Prestin and electromotility may serve multiple roles in cochlear outer hair cells

Jing Zheng*, Satoe Takahashi, Yingjie Zhou, Mary Ann Cheatham

*Corresponding author for this work

Research output: Contribution to journalReview articlepeer-review

5 Scopus citations


Outer hair cells (OHCs) are innervated by both medial olivocochlear (MOC) efferents and type II afferents, which also innervate supporting cells to form a local neural network. It has also been demonstrated that prestin provides the molecular basis for OHC somatic electromotility, amplifying movements within the organ of Corti. Although not anticipated, early-onset OHC loss was found in two prestin transgenic mouse models that either lack prestin protein or lack electromotility. To uncover the molecular pathways that evoke OHC death, we profiled the coding transcriptome of OHCs from wildtype (WT), prestin-knockout (KO), and 499-knockin (KI) mice using single-cell RNA sequencing (scRNA-seq). scRNA-Seq transcriptomics and pathway analyses did not reveal common pathways associated with OHC loss observed in prestin-KO and 499-KI mice. Clustering enrichment analysis showed that increased gene expression in OHCs from prestin-KO mice was associated with lipid metabolic processes and cell death pathways. These mRNA profiles likely contribute to the OHC loss observed in prestin-KO mice and support the notion that prestin is also a structural protein, important for the normal plasma membrane compartmentalization that is essential to establish MOC efferent synapses. In contrast, the mRNA profile of OHCs from 499-KI mice did not provide a rational explanation of the early-onset OHC loss in this mutant. OHCs from 499-KI mice have normal plasma membrane compartmentalization and normal OHC-MOC contacts. However, 499 prestin lacks electromotility and appears to change the local neural network around OHCs, as more synaptic markers were found near neighboring supporting cells when compared to WT and prestin-KO mice. Thus, OHCs in prestin-KOs (no prestin protein, no electromotility) and 499-KIs (prestin protein present, no electromotility) may influence local neuronal networks in different ways. Collectively, our data suggest that prestin and its motile properties are important for OHC survival and the maintenance of local afferent/efferent circuits, as well as for its role in cochlear amplification. This article is part of the Special Issue Outer hair cell Edited by Joseph Santos-Sacchi and Kumar Navaratnam.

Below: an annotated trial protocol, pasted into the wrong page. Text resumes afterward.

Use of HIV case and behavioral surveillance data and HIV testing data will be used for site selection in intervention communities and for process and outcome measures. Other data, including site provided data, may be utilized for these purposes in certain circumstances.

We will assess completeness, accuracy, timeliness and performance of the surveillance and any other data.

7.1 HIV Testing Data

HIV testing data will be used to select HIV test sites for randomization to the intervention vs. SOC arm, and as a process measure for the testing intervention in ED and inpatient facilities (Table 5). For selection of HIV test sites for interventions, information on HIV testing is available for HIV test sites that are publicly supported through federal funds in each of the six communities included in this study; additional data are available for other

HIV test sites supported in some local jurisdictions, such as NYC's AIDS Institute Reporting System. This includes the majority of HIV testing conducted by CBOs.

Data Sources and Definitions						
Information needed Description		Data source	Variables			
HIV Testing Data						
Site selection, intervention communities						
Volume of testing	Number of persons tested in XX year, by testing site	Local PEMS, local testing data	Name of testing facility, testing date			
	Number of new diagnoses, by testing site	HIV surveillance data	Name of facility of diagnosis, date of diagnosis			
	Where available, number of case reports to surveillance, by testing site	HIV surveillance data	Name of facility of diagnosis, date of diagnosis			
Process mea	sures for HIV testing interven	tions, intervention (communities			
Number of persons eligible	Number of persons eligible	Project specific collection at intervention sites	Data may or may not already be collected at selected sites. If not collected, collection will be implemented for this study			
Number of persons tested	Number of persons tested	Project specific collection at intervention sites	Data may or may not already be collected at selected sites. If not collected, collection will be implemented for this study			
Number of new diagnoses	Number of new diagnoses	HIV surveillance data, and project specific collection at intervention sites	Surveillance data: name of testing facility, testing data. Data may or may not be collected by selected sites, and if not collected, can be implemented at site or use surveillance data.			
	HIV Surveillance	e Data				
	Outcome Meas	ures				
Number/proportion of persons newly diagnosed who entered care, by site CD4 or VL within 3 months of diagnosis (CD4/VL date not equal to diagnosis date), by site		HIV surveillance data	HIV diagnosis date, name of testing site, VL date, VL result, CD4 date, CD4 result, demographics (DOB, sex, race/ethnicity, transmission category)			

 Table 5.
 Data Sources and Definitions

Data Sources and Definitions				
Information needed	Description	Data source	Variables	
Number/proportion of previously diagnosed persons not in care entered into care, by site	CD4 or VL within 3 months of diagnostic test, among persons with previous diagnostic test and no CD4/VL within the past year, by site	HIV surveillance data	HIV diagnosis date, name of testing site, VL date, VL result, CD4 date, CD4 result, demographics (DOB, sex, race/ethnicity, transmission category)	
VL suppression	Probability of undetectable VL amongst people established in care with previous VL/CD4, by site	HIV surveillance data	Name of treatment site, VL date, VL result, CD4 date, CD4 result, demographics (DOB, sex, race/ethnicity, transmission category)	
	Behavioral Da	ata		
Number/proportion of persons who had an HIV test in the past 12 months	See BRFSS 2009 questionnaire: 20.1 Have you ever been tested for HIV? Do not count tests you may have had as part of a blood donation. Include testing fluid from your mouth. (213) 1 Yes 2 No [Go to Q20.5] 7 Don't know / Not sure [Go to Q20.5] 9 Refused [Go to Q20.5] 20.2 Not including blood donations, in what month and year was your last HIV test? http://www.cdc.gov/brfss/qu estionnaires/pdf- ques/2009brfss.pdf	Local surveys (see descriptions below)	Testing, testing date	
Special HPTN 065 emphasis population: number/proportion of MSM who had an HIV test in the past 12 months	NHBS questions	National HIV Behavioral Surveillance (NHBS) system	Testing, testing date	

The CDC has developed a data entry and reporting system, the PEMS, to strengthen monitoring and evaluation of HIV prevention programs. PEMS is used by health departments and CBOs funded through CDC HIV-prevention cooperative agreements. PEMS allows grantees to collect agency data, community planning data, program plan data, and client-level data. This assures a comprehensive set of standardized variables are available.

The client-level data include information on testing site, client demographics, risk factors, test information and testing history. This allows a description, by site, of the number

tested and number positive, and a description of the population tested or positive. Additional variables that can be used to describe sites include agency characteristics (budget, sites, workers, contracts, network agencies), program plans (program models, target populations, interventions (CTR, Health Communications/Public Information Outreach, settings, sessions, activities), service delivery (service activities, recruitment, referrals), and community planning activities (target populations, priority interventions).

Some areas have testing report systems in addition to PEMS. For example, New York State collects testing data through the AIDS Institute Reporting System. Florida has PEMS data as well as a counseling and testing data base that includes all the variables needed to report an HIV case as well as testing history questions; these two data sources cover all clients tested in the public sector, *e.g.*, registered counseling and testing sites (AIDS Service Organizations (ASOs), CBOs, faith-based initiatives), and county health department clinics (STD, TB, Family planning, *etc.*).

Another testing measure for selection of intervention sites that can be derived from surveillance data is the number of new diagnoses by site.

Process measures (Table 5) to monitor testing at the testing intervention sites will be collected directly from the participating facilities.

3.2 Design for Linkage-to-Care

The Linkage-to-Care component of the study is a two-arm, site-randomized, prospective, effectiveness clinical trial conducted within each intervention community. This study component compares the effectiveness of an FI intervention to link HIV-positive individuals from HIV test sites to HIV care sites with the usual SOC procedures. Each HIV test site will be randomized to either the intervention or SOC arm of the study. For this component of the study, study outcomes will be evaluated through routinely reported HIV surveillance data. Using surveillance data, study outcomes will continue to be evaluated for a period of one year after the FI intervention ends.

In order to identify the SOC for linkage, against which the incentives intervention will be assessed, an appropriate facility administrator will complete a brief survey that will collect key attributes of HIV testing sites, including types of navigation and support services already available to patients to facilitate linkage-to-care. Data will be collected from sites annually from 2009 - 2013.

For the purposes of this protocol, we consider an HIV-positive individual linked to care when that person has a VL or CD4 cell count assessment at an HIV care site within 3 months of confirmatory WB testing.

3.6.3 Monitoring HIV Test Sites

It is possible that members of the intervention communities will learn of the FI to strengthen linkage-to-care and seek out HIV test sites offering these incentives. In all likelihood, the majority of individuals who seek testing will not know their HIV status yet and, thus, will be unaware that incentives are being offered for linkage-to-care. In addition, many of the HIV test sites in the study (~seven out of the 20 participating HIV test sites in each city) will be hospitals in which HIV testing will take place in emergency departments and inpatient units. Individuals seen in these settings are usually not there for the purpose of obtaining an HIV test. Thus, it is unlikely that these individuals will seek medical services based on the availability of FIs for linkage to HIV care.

Original languageEnglish (US)
Article number108428
JournalHearing research
StatePublished - Sep 15 2022


  • OHC afferent/efferent circuits
  • OHC loss
  • Prestin
  • electromotility

ASJC Scopus subject areas

  • Sensory Systems


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